William Morris

I don’t remember when I first became aware of William Morris, his art, craft, and socialist views but ever since I was a young child I have been aware of England and English style, long before I ever went there.

Acknowledged as the father of the Arts and Crafts movement, William Morris is arguably the single most influential designer of the nineteenth century, and is still one of the best known of all British designers. This is due to his extraordinary talent as a pattern designer, his colourful and inspiring life story and to his forceful intellect and personality. Morris was much more than a designer: he was a socialist, scholar, translator and publisher, an environmental campaigner, typeface designer, printer, bookbinder, writer and poet. He was fervently, energetically creative and strove to achieve mastery in a “complex vortex of crafts, art, literature and politics”.

Dismayed by the dehumanising effects of industrialisation, he championed the value of human endeavour and passionately decried the corrupting nature of of manufacturing for profit. He believed that “true artists were people who expressed themselves completely through the material they worked with, benefitting from the full value of their labours”.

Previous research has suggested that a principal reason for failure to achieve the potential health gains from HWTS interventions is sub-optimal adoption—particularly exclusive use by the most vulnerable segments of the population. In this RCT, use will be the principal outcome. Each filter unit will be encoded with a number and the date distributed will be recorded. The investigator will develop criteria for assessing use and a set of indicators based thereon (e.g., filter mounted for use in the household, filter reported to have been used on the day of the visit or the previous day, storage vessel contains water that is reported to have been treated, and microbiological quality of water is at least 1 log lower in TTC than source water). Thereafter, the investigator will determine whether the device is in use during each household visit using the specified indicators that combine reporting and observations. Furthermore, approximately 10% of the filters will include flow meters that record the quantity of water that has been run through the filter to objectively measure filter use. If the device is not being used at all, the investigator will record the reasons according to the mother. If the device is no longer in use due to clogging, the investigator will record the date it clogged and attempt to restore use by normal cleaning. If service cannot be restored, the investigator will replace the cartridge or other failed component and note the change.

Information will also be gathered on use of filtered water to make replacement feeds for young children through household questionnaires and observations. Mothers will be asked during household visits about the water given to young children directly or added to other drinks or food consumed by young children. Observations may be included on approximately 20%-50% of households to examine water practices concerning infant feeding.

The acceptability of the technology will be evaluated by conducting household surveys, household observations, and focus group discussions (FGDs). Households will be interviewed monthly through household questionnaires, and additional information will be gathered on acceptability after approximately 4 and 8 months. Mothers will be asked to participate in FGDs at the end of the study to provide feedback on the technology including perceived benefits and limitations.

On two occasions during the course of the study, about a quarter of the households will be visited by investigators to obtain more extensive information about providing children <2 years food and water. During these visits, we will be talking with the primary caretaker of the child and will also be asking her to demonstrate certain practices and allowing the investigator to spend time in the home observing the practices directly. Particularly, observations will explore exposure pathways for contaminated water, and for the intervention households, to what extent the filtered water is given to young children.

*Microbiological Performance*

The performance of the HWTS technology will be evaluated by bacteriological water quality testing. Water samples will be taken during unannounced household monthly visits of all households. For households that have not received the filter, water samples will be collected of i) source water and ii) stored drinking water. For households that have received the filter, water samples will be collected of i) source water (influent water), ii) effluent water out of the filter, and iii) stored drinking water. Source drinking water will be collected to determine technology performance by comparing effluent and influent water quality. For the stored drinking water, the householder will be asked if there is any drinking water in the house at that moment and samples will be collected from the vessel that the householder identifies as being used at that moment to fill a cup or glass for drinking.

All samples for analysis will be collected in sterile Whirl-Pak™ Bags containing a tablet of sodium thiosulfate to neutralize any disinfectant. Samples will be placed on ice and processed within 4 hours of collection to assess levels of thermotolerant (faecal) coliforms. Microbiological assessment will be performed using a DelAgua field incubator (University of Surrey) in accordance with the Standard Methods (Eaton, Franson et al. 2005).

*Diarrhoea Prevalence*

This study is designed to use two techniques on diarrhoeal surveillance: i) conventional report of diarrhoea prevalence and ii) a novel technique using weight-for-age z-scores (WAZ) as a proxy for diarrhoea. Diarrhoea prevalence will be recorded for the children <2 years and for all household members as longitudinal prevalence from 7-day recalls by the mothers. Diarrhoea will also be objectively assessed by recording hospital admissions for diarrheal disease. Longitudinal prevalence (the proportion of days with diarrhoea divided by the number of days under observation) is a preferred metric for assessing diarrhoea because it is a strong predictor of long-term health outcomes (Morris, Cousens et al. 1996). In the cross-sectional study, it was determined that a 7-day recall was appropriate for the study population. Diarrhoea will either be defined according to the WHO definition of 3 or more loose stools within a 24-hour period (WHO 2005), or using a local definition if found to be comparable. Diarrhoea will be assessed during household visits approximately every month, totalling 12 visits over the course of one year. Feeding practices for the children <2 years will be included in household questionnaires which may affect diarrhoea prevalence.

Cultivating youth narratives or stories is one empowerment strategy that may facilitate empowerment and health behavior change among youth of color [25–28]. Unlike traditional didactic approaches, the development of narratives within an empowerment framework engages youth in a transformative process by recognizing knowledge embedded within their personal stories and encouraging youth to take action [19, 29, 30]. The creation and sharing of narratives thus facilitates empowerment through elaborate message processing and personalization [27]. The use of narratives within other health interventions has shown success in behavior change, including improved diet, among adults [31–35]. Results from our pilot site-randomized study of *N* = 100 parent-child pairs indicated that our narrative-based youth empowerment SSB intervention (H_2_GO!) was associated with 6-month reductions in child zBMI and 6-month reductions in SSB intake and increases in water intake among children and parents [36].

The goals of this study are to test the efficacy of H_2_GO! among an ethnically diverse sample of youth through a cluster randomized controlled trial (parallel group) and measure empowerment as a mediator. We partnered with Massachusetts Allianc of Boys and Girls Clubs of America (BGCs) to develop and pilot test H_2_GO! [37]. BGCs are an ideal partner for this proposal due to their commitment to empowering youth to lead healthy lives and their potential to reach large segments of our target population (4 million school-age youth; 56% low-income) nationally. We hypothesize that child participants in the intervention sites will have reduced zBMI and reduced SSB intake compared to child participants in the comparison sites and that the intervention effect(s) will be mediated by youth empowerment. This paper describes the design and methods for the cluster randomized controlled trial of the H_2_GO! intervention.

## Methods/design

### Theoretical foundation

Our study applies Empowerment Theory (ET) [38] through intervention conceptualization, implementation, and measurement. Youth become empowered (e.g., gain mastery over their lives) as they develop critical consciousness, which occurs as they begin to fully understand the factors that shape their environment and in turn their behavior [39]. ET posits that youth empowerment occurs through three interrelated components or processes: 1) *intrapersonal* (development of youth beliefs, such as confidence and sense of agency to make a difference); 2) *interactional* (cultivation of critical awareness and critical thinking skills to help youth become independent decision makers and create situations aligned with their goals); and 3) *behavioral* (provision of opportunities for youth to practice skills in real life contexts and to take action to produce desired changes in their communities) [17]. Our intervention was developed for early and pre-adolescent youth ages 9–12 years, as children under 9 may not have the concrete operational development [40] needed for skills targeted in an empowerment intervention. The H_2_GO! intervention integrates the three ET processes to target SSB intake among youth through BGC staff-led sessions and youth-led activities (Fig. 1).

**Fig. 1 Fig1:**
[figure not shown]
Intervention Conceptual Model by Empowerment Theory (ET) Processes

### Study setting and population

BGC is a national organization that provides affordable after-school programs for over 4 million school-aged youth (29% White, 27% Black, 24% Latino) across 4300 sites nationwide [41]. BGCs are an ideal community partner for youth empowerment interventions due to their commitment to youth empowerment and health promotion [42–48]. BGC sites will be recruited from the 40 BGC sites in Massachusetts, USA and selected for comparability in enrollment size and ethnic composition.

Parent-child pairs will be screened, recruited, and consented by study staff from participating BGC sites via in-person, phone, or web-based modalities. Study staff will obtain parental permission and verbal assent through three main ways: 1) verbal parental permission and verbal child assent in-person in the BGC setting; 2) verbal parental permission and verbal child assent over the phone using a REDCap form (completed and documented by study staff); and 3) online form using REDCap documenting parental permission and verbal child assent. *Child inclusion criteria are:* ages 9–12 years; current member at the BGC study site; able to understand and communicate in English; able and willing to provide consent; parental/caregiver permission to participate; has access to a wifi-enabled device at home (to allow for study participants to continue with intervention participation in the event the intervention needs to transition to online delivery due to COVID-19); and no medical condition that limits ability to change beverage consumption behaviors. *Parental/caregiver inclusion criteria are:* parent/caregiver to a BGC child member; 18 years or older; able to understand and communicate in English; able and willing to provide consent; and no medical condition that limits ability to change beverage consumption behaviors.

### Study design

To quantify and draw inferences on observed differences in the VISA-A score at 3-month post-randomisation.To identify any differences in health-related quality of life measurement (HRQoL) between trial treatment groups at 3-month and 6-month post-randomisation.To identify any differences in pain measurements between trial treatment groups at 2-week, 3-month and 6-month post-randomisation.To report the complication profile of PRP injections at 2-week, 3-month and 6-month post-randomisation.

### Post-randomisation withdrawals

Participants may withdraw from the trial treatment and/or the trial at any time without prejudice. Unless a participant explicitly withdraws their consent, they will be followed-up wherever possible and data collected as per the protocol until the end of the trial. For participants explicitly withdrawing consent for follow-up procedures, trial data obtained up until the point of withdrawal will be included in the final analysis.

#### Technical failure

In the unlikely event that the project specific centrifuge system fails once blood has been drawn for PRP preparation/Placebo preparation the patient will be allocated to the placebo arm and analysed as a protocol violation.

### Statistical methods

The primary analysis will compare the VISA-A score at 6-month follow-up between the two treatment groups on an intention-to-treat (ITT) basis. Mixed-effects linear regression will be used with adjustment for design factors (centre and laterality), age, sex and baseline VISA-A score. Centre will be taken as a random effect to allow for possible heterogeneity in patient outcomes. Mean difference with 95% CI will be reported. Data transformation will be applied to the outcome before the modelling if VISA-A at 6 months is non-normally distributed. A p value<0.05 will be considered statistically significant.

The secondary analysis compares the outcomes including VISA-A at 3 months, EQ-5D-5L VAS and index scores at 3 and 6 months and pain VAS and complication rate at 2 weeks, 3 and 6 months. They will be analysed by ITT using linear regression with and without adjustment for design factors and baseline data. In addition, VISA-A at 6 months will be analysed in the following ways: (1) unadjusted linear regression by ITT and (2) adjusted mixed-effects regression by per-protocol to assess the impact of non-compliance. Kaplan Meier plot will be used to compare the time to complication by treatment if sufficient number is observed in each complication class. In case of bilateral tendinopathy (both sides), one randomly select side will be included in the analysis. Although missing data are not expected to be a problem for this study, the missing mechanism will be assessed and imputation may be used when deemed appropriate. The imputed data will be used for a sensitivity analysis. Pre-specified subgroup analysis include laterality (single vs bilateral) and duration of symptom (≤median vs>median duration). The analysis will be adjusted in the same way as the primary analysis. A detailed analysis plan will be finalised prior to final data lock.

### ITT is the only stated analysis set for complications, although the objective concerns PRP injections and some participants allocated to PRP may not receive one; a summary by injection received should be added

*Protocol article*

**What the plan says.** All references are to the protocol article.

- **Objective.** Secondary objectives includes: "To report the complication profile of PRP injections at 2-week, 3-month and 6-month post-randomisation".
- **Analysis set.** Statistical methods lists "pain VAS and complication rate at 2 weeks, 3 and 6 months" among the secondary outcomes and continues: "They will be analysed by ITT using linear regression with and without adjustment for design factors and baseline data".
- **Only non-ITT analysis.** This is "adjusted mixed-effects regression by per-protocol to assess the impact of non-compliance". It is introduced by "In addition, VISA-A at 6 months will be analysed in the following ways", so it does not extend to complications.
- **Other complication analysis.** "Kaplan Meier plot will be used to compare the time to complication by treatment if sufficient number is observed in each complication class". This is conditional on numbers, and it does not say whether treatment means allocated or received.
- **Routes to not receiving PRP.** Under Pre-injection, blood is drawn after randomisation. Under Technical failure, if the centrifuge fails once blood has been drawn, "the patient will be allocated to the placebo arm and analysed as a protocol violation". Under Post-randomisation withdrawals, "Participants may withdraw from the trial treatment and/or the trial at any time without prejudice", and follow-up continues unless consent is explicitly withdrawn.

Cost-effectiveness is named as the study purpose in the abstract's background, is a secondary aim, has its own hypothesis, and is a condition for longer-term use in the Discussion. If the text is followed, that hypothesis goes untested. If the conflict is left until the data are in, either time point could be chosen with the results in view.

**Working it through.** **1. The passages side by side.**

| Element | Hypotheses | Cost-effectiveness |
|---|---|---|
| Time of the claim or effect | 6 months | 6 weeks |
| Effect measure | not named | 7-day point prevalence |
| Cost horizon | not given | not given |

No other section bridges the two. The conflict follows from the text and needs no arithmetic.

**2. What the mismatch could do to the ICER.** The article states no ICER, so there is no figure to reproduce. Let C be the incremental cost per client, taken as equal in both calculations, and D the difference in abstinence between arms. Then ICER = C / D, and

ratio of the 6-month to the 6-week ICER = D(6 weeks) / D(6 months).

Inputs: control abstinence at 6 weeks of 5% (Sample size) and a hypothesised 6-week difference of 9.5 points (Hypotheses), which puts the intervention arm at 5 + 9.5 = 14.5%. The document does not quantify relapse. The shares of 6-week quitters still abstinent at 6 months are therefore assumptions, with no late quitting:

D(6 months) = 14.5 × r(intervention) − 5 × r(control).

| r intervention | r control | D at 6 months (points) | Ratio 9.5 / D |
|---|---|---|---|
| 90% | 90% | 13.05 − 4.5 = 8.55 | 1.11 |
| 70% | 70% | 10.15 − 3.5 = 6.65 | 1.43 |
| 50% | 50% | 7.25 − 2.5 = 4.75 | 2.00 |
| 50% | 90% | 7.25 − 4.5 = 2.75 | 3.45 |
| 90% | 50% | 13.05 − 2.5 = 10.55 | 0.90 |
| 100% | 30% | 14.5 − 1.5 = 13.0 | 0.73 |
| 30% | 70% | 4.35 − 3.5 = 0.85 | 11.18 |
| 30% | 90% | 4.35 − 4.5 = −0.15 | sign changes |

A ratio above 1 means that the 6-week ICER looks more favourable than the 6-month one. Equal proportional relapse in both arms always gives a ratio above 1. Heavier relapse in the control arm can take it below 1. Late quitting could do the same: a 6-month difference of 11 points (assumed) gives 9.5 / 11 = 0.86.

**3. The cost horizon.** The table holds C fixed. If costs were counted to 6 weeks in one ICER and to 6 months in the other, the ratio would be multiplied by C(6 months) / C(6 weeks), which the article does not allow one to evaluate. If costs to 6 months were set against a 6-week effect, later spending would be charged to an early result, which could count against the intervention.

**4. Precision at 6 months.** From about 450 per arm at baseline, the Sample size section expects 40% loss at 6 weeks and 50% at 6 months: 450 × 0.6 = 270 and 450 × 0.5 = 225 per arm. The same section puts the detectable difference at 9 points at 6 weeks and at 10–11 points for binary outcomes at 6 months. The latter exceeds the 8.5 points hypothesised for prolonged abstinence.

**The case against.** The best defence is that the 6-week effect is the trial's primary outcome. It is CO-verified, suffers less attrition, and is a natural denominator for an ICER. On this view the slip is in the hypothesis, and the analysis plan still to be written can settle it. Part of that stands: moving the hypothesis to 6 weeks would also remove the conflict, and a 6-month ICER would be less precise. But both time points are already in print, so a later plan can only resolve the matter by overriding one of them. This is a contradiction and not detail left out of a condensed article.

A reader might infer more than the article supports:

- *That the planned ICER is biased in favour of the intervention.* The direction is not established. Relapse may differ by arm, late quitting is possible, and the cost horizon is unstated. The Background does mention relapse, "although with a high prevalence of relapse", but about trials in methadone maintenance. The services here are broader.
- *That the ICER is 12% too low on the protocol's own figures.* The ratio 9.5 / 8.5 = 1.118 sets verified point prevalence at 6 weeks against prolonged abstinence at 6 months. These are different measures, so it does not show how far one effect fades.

I have posted some of his floral fabric and wallpaper designs (categorised under Pattern).

I also love his books and typefaces. Morris set up The Kelmscott Press in order to have total control over the finished product of his reproductions of medieval books – from designing typefaces such as Golden, Troy and Chaucer, to paper production, ink manufacture, setting and binding.


More more information


Wells, N. M., 1996, William Morris, The Life, Times and Work of the World’s Greatest Artists, Brockhampton Press, London UK

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